Chillingworth Paint It Black Analysis

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“Paint It Black” written and preformed by The Rolling Stones is a rather direct reference to Chillingworth and his spiral into darkness during his unrelenting quest for revenge. Chillingworth is a deformed cruel older man who wants nothing but to seek vengeance on Hester and Dimmesdale for their crime. Chillingworth is seen as in relation with the “Black Man” by Pearl and is often seen as the representation of the Devil, or as doing the Devil’s work throughout the novel. The song begins with the line “I see a red door and I want it painted black.” This line is extremely powerful as Chillingworth is regularly described as hosting a form of darkness and the main feature of Hester is of course her infamous Scarlet Letter. This line truly highlights Chillingworth’s life-goal of completely destroying Hester and her lover, especially by bringing them down to his level, bringing them over to the “dark” side. As the song continues it refers constantly back to the fact that the subject wants all colors and any expression of joy to be altered into the blackness that surrounds him. “I see people turn their heads and quickly look away” is a direct compassion to how the Puritans in Boston…show more content…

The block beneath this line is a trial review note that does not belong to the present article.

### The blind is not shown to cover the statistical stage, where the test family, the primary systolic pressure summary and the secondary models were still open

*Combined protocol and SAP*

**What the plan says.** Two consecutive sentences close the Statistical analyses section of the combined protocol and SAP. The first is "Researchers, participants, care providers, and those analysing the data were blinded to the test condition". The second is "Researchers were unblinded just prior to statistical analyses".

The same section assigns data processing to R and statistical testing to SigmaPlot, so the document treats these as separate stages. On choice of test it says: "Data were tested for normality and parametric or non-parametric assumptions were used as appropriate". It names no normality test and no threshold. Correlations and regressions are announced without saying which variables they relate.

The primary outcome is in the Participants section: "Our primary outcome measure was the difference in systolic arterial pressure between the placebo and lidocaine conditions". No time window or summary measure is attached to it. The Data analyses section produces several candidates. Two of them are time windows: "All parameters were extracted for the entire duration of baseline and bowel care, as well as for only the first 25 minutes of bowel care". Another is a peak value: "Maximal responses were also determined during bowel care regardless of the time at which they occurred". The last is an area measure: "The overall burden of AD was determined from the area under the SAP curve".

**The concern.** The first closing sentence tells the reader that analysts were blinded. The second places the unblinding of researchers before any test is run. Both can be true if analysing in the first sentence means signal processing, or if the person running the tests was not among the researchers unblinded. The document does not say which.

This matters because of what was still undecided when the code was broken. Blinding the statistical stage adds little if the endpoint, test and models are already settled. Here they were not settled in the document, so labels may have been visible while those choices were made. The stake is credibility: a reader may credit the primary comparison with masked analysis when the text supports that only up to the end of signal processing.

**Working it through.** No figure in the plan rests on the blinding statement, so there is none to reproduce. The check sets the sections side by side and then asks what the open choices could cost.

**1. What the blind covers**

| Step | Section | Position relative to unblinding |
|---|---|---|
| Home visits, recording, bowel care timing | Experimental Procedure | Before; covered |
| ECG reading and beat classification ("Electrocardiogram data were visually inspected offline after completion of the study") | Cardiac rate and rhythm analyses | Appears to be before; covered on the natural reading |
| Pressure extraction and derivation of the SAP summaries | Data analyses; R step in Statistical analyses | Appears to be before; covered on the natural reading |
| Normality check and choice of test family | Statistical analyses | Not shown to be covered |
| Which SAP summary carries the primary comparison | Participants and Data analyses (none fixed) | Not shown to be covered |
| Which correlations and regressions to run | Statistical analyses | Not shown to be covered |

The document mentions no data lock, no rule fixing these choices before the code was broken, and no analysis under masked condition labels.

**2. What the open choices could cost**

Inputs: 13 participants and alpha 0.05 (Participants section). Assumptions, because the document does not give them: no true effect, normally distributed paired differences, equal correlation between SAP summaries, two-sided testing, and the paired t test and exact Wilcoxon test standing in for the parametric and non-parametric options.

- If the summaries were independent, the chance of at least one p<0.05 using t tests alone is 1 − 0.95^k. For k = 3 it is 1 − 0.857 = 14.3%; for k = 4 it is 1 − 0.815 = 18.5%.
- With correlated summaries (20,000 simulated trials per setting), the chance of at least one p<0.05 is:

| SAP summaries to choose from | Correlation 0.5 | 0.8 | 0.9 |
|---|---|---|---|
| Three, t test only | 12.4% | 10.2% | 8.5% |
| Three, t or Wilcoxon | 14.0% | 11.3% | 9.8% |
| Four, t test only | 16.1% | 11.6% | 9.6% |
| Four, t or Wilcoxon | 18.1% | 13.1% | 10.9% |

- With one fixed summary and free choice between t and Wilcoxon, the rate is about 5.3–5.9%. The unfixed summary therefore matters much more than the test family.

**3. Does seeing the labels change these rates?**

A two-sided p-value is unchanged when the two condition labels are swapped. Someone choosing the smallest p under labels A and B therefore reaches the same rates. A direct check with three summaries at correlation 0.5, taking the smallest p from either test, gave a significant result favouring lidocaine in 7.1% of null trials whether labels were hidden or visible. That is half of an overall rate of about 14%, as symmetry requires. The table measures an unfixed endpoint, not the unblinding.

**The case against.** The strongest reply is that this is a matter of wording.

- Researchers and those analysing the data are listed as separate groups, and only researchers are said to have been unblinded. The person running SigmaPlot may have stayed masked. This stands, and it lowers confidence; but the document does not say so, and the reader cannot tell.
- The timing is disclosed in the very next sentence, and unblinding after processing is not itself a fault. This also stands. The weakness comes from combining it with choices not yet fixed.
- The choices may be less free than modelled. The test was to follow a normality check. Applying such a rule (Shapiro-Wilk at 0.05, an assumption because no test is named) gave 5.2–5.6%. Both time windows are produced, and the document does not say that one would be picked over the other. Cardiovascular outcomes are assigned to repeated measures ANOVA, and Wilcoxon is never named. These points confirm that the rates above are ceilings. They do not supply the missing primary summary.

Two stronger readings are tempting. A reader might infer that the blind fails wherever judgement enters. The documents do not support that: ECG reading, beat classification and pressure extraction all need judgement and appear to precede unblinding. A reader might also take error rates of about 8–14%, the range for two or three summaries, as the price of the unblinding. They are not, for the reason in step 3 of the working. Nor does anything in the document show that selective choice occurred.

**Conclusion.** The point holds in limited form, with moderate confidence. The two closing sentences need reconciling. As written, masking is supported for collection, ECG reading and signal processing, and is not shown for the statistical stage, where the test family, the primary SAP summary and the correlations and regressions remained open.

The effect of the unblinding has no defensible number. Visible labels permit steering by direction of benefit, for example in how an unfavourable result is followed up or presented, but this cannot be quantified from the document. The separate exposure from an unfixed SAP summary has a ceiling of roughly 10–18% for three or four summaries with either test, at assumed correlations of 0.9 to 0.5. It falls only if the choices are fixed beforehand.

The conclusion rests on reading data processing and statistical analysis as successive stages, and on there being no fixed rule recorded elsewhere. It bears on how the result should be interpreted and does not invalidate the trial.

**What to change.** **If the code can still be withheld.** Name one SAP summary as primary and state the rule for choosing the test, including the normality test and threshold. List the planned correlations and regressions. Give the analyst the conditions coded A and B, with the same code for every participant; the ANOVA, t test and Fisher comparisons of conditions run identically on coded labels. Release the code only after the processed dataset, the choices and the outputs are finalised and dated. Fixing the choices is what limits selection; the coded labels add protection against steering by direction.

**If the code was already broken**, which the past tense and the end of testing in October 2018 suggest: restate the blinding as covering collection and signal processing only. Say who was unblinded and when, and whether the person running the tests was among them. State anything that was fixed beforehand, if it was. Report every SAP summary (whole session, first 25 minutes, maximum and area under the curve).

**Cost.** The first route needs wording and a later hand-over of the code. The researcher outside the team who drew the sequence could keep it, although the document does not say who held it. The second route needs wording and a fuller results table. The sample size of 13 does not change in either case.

Chillingworth knows that in his search for revenge he is getting closer to the Devil and is incorporating that, and this self reflection only serves to drive him farther into his goal. With Chillingworth interacting with the Devil and doing his work is thus isolated from the baseline society thus having no one to turn to but the Devil and his demons. This is dangerous because Chillingworth knows he has no one and will never give up his goal until it is completed, with the destruction of Hester and
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